from Ultimate DVD #05
 

ENTRAPMENT • Back to top Rated: 12

In which Catherine Zeta-Jones falls for an older man

The Movie

Sean Connery, exotic locations, beautiful women, incredible gizmos? It’s a Bond film, right? Well, Entrapment comes off more like 007 in The Crystal Maze, in which each challenge is three minutes with an automatic lock-in.

With the amount of squirming bottoms in your face, it’s also reminiscent of a week’s snooker, though it has to be said that Zeta-Jones has a marginally better rear than Steve Davis. Connery is ace thief Mac, who becomes involved with insurance agent Gin (Zeta-Jones), pretending to help him to pull off a job. Or is she? Or is he? Is this film sponsored by question-mark makers? Probably.

It depends almost entirely on gizmos and gadgets which a viewer has no idea about, and it’s all amazingly uninvolving stuff. If it wasn’t for the soundtrack, we’d have no idea if putting a cable in socket A is more important than socket B. The multiple locations become a bit wearing; long sequences watch like a travel agent’s catalogue. And a big hand for that usual London cliché that you can actually park in the streets.

Connery and Zeta-Jones are both fine individually, but the chemistry between them is too father/daughter to be truly romantic. Ultimately it watches like one of those overblown ’70s movies where a Hollywood star comes to 3 stars - Worth a WatchBlighty to patronize everyone.

The Extras

The 2.35:1 picture is sharp, though the greys and blacks of some sequences in Mac’s castle waste this. The front-end menu contains the film’s soundtrack and animated transfers to each page. On offer is the trailer in 1.85:1 which looks and sounds like a Bond movie.

Twenty four chapters are presented in nifty interlocking graphics. The 14-minute full screen ‘making of’ feature stresses that “things are not always what they seem” though the cast have clearly been told to reveal nothing, so you have lots of references to ‘someone is doing something’. Director Jon Amiel, Zeta-Jones, Connery and Ving Rhames all contribute, and there is some nice footage of the film’s stuntwork. The video of Seal’s Lost My Faith is included in fuzzy 16:9, with Zeta Jones wriggling in a 2 stars - Disappointingcatsuit amongst film clips.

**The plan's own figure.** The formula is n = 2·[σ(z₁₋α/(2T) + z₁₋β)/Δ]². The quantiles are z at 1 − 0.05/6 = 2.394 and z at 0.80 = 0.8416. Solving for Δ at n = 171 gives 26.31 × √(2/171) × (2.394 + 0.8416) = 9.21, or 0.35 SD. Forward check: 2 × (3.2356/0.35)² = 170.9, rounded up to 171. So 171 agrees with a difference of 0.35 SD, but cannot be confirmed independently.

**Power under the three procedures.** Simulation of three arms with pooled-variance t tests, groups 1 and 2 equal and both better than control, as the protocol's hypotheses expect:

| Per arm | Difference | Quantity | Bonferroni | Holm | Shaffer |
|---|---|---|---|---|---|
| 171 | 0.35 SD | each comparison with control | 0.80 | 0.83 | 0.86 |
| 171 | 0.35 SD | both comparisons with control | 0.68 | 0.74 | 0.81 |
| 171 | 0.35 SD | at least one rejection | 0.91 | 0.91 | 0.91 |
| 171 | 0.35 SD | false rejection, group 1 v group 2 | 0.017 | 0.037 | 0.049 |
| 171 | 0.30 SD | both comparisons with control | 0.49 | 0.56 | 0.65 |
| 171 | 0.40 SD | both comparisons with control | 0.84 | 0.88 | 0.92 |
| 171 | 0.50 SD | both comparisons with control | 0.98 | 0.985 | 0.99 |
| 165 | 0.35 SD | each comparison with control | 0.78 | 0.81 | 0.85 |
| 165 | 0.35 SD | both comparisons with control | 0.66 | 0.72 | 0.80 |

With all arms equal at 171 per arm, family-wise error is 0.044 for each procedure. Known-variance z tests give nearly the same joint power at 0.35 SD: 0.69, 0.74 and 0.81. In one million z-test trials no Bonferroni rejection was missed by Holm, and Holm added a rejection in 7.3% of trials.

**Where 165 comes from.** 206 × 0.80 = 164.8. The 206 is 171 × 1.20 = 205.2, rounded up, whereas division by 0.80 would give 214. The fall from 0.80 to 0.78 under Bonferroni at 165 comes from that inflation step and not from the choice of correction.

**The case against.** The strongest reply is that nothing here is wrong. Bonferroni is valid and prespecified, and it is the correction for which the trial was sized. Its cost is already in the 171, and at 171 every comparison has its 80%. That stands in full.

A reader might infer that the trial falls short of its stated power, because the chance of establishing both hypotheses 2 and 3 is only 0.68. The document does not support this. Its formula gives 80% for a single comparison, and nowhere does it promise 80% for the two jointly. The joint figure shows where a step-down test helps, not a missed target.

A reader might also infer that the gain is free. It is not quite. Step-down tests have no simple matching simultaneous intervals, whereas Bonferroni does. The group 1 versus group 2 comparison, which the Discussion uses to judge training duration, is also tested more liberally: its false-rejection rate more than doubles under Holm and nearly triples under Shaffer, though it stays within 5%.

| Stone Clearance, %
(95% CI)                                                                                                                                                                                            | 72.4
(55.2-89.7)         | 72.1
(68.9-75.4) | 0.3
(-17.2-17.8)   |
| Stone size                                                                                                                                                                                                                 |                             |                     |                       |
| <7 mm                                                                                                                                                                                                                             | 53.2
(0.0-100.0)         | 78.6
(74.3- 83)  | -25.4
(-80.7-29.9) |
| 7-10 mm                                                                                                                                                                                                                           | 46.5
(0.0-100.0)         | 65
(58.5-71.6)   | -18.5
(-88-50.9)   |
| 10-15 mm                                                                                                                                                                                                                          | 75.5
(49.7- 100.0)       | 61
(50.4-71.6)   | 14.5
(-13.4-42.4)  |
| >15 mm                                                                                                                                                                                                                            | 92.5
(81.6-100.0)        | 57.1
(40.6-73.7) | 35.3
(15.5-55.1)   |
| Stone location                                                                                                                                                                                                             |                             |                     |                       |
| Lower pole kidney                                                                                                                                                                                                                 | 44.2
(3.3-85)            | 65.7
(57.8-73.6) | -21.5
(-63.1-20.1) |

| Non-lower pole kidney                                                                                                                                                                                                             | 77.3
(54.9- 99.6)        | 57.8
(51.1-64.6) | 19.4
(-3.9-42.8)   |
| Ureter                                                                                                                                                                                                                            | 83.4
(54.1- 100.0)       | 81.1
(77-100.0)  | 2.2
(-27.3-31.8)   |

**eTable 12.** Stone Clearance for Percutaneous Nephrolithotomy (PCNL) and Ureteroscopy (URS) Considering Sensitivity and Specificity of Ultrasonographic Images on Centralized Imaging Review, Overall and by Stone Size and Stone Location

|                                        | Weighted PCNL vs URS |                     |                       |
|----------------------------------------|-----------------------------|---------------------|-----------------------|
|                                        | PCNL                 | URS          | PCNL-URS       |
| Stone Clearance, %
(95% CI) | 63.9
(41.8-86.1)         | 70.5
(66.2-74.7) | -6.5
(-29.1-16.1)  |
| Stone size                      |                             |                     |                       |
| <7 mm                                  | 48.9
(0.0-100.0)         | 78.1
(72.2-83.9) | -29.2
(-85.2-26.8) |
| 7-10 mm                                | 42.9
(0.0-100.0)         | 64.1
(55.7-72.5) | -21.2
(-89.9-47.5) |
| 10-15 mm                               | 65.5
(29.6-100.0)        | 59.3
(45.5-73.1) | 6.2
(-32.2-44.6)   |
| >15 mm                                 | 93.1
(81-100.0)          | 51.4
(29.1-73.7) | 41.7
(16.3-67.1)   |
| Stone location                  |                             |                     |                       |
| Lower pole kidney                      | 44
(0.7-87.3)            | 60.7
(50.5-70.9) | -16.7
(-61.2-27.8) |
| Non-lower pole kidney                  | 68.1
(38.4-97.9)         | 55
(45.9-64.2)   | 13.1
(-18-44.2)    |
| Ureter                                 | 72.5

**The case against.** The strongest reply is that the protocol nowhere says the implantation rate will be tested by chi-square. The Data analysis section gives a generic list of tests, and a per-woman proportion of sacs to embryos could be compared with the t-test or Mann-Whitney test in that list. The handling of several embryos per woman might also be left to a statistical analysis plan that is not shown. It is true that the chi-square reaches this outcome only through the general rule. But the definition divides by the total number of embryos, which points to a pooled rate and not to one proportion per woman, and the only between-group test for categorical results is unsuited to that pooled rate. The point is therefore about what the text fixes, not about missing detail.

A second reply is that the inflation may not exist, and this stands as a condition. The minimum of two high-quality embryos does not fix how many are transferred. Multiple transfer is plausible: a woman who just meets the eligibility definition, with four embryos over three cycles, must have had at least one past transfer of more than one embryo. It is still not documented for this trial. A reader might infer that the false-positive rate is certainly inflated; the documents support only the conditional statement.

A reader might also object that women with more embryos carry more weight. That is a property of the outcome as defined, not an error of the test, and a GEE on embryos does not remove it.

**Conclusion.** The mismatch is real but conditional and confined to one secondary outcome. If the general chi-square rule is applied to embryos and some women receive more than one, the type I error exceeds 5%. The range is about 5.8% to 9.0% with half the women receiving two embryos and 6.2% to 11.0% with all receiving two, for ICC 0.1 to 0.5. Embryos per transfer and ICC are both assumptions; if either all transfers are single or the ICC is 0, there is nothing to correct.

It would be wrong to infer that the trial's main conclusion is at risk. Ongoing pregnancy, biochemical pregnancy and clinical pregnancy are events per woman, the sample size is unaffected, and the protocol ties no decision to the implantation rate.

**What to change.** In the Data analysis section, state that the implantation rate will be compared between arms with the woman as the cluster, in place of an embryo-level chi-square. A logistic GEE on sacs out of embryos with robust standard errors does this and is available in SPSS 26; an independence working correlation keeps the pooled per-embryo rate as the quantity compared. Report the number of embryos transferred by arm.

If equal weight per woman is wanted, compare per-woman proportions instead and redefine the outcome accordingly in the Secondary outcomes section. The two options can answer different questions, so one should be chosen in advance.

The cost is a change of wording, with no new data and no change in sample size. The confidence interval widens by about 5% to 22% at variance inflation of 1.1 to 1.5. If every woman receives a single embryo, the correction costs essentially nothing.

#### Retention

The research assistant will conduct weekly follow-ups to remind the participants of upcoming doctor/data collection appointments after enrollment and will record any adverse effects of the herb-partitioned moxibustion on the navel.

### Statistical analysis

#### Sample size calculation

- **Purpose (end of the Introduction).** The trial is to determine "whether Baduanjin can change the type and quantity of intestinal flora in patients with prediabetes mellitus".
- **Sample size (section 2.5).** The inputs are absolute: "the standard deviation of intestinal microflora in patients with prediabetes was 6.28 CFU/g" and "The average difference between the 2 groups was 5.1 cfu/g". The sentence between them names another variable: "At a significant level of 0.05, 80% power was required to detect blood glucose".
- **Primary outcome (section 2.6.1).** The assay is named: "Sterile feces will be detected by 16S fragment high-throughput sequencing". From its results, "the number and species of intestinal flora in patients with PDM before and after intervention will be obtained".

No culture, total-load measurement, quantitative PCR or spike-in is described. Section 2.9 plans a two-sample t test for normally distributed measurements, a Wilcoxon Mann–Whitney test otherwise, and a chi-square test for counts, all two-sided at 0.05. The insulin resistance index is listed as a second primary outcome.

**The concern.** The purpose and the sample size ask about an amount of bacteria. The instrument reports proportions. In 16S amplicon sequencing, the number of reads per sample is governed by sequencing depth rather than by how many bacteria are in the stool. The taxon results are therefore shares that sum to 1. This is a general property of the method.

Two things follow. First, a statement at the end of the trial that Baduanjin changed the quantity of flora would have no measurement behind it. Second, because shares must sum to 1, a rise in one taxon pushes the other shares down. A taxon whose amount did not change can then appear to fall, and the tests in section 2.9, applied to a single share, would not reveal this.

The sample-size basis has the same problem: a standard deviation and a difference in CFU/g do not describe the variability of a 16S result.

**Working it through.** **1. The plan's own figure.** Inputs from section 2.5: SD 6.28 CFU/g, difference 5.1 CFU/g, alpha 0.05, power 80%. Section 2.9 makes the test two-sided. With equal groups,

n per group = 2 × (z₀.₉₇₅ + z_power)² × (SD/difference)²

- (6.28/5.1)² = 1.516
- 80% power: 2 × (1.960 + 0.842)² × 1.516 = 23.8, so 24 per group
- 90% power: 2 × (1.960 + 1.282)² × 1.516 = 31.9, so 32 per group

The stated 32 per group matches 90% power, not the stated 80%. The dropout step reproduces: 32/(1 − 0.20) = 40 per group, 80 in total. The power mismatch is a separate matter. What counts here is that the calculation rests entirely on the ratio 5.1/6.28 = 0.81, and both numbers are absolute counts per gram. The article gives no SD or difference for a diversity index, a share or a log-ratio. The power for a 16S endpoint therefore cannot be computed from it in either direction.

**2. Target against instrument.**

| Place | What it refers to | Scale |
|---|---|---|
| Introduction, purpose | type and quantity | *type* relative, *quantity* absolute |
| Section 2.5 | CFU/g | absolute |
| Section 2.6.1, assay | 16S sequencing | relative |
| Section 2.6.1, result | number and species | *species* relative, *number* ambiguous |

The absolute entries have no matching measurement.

Ian Atkins

Credits
Entrapment - Buy this at Black Star

Cast • Sean Connery
Catherine Zeta-Jones
Director • Jon Amiel
Duration • 108 mins
Screen Ratio • 2.35:1
Anamorphic • Yes
Audio • Dolby Digital 5.1
Chapters • 24
Languages • English
Subtitles • Swedish, Norwegian, Danish, Finnish, Portuguese, Hebrew, Polish, Czech, Hungarian, Icelandic, English for hearing impaired
Release Date • May 15
Distributor • 20th-Century Fox

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(20% off orders made before release date)

Highlight

Chapter 18 – System Breach
Things finally get exciting when the plan goes wrong and a rapid escape from the world’s tallest building is needed

 
 
 
 
from Ultimate DVD #05

THE SIEGE • Back to top Rated: 15

The Movie

Denzel Washington and Annette Bening pull on their worthy acting hats and Bruce Willis turns in a suitably Willis-style cameo in an incredibly heavy piece which looks at what would happen if New York was placed under martial law.

It’s a very deserving film, but so solemn and devastatingly depressing that you’ll be needing a stiff drink by the time the credits roll. Then again, you’d expect nothing less when you’re dealing with the very real threat of middle-east terrorism, but that shouldn’t stop you from watching. There are some very fine performances and despite the plot being incredibly thick and not entirely easy to follow, it is nonetheless gripping and once it gets rolling 3 stars - Worth a Watchyou’ll have trouble turning away.

The Extras

There’s a 13-minute featurette which delves behind the ideas that brought the film to the screen (rather than just have the actors gush over their roles). There is also the theatrical trailer to 2 stars - Disappointingsupport an excellent transfer.

Grant Kempster

Credits
The Siege - Buy this at Black Star

Cast • Denzel Washington
Annette Bening, Bruce Willis
Director • Edward Zwick
Duration • 111 mins
Screen Ratio • 2.35:1
Anamorphic • Yes
Audio • Dolby Digital 5.1
Chapters • 30
Languages • English
Subtitles • Swedish, Norwegian, Danish, Finnish, Portuguese, Hebrew, Polish, Czech, Hungarian, Icelandic, English for hearing impaired
Release Date • May 1
Distributor • 20th Century Fox

Highlight

Chapter 5 – Sharing with the CIA
An immensely powerful scene and the most heart-wrenching explosion you’ll see on film.

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from Ultimate DVD #05

Reviews © Visual Imagination Ltd 2000. Not for reproduction